Mulch against weeds is an effective method only for areas that are seldom dug such as tree and shrub root zones. You can use the light-blocking bottom sheet on tougher landscape fabrics instead. Pull the bottom layer of the landscape fabric before weed seeds grow and sink their roots especially when seeds start to grow due to animal transportation or with the help of the wind.

* Dig Only When Necessary

A residential garden is just like any other garden. Thus, expect that your garden may contain weed seeds for every square inch of the area. However, the truth is that only seeds on top of the soil can get enough light, which allows them to germinate and grow. You can trigger germination of weed seeds if you dig and cultivate the soil, bringing the weed seeds to the surface in the process. Digging and cultivating the soil is only effective when necessary, especially in avoiding the growth of weed seeds. Otherwise, you will be dealing with weeds sprouting here and there on the surface just like ants from an anthill that you disturbed. If it is necessary to dig, make sure that you put mulch or plants on the disturbed spot.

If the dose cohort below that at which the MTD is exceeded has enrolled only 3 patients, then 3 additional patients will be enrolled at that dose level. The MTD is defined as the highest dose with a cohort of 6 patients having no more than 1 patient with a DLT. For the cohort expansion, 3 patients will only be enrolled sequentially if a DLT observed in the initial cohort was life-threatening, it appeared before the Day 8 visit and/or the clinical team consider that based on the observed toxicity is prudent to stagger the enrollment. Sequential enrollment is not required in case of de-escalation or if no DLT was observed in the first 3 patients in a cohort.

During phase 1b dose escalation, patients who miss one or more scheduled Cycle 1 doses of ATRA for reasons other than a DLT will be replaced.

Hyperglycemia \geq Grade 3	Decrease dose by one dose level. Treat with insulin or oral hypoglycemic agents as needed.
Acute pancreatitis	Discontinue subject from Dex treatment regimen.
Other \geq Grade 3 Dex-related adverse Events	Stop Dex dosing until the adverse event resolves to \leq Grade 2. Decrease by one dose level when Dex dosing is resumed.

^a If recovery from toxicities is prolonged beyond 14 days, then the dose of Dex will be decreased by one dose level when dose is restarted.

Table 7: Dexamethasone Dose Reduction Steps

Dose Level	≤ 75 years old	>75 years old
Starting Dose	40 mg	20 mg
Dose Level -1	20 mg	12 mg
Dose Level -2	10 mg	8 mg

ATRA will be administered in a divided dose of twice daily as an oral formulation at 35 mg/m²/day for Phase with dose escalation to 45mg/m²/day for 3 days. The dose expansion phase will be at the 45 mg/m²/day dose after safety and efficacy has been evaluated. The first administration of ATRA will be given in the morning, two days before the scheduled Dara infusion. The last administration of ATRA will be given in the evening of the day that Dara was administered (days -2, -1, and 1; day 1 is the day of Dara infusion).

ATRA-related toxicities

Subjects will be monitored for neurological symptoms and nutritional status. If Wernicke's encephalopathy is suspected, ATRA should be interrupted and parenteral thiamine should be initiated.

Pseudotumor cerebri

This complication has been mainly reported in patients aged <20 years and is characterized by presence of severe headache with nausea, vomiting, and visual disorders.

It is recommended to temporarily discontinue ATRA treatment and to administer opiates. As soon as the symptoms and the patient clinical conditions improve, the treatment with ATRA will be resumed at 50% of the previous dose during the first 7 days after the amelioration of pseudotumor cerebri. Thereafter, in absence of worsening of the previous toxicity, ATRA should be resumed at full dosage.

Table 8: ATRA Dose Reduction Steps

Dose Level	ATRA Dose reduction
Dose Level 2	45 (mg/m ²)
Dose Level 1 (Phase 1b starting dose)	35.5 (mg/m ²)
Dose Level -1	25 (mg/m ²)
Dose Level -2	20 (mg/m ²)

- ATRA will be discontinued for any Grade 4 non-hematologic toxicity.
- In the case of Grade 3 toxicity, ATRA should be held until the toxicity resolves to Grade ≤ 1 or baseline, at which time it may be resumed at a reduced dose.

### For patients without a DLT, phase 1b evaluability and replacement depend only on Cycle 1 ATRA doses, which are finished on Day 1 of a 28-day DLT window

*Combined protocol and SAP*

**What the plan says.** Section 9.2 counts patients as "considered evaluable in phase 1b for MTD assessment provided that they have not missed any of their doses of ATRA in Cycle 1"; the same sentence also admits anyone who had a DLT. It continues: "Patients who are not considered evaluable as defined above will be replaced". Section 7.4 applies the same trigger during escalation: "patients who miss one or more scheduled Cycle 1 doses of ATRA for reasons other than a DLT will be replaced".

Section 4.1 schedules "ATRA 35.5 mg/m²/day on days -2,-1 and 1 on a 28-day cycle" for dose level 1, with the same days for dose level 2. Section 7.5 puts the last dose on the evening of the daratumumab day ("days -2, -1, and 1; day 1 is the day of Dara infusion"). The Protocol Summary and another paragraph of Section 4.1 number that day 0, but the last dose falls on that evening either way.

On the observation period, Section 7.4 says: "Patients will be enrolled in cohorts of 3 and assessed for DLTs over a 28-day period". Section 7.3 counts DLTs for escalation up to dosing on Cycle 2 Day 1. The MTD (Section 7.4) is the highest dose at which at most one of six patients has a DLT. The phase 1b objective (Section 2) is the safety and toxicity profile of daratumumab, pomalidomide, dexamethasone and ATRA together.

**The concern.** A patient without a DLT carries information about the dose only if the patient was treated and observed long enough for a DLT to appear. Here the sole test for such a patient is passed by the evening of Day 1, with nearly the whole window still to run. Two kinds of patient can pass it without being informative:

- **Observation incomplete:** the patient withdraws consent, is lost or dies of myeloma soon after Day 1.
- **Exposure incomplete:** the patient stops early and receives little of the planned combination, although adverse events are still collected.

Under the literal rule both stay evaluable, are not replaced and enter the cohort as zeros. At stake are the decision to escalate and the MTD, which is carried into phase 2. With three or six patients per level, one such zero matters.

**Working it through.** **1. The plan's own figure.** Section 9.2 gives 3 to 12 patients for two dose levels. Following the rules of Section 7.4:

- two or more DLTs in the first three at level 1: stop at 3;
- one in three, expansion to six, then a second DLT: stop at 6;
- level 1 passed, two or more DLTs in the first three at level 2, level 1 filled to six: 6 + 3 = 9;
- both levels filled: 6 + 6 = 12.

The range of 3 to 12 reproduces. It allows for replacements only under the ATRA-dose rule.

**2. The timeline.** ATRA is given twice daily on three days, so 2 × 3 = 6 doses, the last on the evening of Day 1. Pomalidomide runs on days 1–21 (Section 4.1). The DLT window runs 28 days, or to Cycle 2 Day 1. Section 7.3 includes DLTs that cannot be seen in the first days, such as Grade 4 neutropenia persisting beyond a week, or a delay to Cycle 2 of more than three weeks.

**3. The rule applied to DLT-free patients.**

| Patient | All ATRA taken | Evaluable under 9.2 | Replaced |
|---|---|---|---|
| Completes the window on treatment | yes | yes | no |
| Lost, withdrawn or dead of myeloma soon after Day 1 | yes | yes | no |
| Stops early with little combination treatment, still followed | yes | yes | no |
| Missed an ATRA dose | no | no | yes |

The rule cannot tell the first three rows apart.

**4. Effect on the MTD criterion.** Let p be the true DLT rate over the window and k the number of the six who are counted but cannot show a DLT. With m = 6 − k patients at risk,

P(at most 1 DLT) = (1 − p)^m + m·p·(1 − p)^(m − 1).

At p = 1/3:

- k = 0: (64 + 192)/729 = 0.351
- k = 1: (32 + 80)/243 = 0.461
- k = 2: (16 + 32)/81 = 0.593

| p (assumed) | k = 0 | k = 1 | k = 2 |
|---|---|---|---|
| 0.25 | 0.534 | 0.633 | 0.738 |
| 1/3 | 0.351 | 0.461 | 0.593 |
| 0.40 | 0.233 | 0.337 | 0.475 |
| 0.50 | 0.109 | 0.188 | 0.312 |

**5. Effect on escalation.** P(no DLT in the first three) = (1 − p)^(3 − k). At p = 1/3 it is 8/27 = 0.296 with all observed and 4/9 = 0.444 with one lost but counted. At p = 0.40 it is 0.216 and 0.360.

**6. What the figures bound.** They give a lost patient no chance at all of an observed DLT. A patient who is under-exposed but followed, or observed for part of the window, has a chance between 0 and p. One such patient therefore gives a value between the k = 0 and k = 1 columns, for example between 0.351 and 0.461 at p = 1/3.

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Minimal soil disturbance is possible in your lawn through using a sharp narrow-bladed knife to slick through the weeds in order to sever their food source instead of digging them out. Not disturbing the soil would keep the weed seeds from growing and let them remain dormant for long periods.

* Chop the Heads

Sometimes the best way of removing the weeds is not digging them or pulling them out but lopping off their heads. Annual weeds require deadheading in order to give you more time, particularly the weeks before the seed rain initializes. Perennial weeds such as bindweed could reduce their reseeding and lets them consume their food reserves when you cut back the tops. The process exhausts the supply of the root buds while restricting their spread.